LETTERS & E-MAIL:  Division I college coaches can send printed recruiting materials, general correspondence and e-mail to prospects starting September 1 at the beginning of the junior year in high school. The date in Division II is June 15. There is no limit on the quantity of letters and e-mails that can be sent. Prospects can send letters and e-mails to college coaches at any time in their high school career as often as they want. Prior to the specified date, college coaches can only respond to a letter from a prospect requesting information with non-recruiting specific information such as information on NCAA rules or a referral to the admissions department. In Division I, coaches are not allowed to communicate with recruits through the use of text messaging, instant messaging, bulletin boards, chat rooms, or social networks such as Facebook.

EVALUATIONS:  College coaches may observe a prospect in practice and competition in order to evaluate their athletic ability. They can conduct evaluations at any point in the prospect’s high school career. If a college coach is observing a practice, he/she may not ask the high school coach to have the team conduct a specific workout or drill or otherwise influence the conduct of the practice session.

CONTACTS:  In Division I, starting July 1 after completion of the junior year in high school, college coaches can have face-to-face, in person meetings with a prospect and the prospect’s relatives that take place off the college’s campus. Contacts are allowed much earlier in Division II; June 15 before the start of the junior year in high school. These contacts can take place in the prospect’s home, the prospect’s high school (only with prior permission of the high school principal), at a practice site or at a competition site. In Division I, a maximum of three contacts can take place. There is no limit in Division II. A college coach may address a group of athletes following a practice session if the high school coach permits it. However, that group can only include athletes who have reached the date proscribed by the NCAA rules (e.g. seniors for Division I). Underclassmen may not listen in at all, even on the periphery of the group, as this would constitute an improper contact.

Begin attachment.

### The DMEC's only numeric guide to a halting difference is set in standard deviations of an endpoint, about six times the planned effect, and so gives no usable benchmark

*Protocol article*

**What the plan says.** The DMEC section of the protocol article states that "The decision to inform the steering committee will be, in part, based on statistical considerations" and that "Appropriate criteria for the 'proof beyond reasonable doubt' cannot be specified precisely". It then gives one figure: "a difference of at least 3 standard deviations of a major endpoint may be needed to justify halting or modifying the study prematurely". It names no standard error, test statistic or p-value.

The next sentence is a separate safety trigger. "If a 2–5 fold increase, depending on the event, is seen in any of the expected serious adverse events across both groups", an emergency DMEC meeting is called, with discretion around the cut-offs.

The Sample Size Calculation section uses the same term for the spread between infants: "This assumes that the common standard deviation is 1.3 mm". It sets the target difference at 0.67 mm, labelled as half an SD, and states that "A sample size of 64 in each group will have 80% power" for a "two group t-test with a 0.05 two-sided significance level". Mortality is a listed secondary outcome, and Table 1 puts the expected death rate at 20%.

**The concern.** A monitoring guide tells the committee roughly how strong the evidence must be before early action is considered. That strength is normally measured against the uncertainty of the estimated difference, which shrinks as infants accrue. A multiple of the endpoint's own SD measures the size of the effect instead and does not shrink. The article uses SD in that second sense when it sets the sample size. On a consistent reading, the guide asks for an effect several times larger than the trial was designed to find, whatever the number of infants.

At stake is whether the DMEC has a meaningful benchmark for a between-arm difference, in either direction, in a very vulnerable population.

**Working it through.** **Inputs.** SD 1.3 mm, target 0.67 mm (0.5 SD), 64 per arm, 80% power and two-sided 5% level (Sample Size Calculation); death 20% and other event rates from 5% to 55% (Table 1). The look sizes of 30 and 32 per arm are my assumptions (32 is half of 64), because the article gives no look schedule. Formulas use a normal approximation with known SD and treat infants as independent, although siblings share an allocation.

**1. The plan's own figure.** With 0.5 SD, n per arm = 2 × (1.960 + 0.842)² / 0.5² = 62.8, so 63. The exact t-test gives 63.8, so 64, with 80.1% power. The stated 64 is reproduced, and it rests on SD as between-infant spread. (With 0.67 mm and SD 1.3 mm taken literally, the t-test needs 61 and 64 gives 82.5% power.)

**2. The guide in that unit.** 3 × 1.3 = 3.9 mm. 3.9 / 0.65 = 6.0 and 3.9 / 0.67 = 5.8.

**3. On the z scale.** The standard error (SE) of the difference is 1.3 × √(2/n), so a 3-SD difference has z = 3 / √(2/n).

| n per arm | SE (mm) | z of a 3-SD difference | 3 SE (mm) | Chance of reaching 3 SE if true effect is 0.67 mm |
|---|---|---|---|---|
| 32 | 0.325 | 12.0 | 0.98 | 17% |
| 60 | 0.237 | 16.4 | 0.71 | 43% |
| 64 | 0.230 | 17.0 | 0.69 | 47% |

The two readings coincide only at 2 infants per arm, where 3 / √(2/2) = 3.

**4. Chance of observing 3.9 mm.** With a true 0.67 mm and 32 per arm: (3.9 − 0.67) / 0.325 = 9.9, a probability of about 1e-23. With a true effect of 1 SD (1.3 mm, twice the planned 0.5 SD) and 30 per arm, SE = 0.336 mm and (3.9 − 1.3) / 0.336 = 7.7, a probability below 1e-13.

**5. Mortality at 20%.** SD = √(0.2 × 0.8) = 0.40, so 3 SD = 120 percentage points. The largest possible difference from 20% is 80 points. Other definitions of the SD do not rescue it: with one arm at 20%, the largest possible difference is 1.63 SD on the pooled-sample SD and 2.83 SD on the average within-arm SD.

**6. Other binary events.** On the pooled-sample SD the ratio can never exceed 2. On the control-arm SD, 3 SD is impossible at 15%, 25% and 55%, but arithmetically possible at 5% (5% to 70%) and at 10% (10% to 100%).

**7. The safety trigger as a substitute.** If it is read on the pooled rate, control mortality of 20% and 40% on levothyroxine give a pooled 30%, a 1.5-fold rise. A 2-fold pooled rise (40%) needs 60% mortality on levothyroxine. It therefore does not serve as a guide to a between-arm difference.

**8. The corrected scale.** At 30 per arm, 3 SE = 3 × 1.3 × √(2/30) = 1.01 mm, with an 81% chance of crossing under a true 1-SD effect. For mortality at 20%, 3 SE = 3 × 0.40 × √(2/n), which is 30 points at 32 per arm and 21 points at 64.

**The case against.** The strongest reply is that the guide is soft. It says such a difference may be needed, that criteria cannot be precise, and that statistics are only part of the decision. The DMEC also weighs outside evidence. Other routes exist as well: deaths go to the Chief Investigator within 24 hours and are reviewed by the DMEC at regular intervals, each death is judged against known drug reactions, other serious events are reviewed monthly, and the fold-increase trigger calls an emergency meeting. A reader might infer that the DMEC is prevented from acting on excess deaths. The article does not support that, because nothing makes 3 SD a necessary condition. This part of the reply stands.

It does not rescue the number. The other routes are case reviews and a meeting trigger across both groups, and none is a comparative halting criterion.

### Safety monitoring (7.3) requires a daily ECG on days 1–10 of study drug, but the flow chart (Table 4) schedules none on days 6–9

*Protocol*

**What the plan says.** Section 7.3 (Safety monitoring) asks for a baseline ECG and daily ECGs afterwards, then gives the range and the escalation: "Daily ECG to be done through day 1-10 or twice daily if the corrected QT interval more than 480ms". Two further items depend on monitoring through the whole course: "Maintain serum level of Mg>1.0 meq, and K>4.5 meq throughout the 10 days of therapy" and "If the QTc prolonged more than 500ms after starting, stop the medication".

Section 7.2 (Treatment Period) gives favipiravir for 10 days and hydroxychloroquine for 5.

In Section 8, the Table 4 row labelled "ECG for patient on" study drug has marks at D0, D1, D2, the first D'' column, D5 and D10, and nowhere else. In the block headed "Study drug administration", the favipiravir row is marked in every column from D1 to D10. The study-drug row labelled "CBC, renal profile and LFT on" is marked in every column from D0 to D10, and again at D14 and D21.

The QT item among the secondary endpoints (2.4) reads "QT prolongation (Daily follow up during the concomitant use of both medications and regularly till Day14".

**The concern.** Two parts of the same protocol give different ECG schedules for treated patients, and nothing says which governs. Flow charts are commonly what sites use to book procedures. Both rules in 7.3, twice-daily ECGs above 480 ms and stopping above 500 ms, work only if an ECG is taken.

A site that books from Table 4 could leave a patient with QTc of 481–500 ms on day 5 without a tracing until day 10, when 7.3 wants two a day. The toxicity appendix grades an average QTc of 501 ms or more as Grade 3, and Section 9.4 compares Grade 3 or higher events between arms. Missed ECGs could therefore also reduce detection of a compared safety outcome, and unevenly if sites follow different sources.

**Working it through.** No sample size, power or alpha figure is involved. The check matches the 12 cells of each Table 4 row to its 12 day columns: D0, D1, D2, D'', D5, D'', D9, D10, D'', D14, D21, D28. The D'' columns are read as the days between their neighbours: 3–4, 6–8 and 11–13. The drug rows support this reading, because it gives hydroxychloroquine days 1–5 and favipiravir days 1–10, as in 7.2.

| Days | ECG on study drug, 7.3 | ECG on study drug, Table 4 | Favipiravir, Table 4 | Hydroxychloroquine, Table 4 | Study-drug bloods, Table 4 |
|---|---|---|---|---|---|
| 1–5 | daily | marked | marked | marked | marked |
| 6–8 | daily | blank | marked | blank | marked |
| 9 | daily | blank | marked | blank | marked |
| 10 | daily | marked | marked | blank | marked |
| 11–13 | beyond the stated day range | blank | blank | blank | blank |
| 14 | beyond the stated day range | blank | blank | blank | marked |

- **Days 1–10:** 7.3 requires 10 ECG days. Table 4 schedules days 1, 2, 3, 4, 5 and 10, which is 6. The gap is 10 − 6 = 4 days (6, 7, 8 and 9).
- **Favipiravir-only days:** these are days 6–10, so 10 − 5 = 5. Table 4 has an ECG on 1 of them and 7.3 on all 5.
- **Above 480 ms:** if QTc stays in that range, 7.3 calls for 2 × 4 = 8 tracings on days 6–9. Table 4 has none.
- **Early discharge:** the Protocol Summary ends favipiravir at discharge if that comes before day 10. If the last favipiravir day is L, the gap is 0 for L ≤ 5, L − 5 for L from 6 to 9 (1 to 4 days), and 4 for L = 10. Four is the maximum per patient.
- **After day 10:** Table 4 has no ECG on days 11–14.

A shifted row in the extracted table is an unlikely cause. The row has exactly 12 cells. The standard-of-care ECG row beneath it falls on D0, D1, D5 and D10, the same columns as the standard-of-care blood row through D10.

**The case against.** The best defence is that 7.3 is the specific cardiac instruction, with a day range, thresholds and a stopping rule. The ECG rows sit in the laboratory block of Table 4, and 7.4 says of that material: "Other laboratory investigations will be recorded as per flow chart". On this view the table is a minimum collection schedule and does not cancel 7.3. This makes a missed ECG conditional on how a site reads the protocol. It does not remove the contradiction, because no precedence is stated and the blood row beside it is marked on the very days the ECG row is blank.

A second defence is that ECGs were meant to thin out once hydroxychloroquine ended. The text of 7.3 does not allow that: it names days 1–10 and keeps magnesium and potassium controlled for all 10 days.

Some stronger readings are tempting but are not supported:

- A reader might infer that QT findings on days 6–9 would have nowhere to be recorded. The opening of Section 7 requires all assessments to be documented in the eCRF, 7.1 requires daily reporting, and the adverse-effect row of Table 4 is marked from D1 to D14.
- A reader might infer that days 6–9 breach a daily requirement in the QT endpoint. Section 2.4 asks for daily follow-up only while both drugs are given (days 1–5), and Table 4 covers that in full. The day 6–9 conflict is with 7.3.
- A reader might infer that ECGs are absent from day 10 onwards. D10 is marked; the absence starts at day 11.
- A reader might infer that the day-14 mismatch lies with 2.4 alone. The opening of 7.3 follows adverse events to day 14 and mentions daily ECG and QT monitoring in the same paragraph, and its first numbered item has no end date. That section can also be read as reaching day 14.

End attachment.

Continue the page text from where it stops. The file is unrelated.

The rules for contacts at a competition site are very restrictive. College coaches cannot contact or make telephone calls to a prospect from the time the prospect begins competition-related activity until all of the competition is over and the high school coach has released the athlete. This rule applies to multi-day events as well; no contacts or phone calls until completion of competition on the final day. Keep in mind that if the college coach puts himself in a position to greet or be greeted by a prospect or the prospect’s relatives and a greeting is exchanged, this counts as a contact. Thus even a simple comment from the coach to the prospect like “good race” could constitute a contact. The college coach can have contact with the prospect’s family at any time during competition.

UNOFFICIAL VISITS: Visits that are not paid for by the school are called unofficial visits. Prospects and their parents can make visits to colleges at their own expense at any time during their high school career as many times as they want. The only restriction is that colleges cannot arrange for, facilitate or be involved in unofficial visits during an NCAA recruiting dead period. The dead periods for rowing are the four-day periods at the beginning of the fall and spring National Letter of Intent Signing Period. The only thing that a college can provide during an unofficial visit is a maximum of three complimentary tickets to a home sporting event. Many schools encourage recruits to make unofficial visits in conjunction with home football and basketball games. During an unofficial visit, a school can provide transportation between campus and the rowing team’s off-campus practice facility. But all other expenses associated with the unofficial visit, including parking, must be at the prospect’s expense.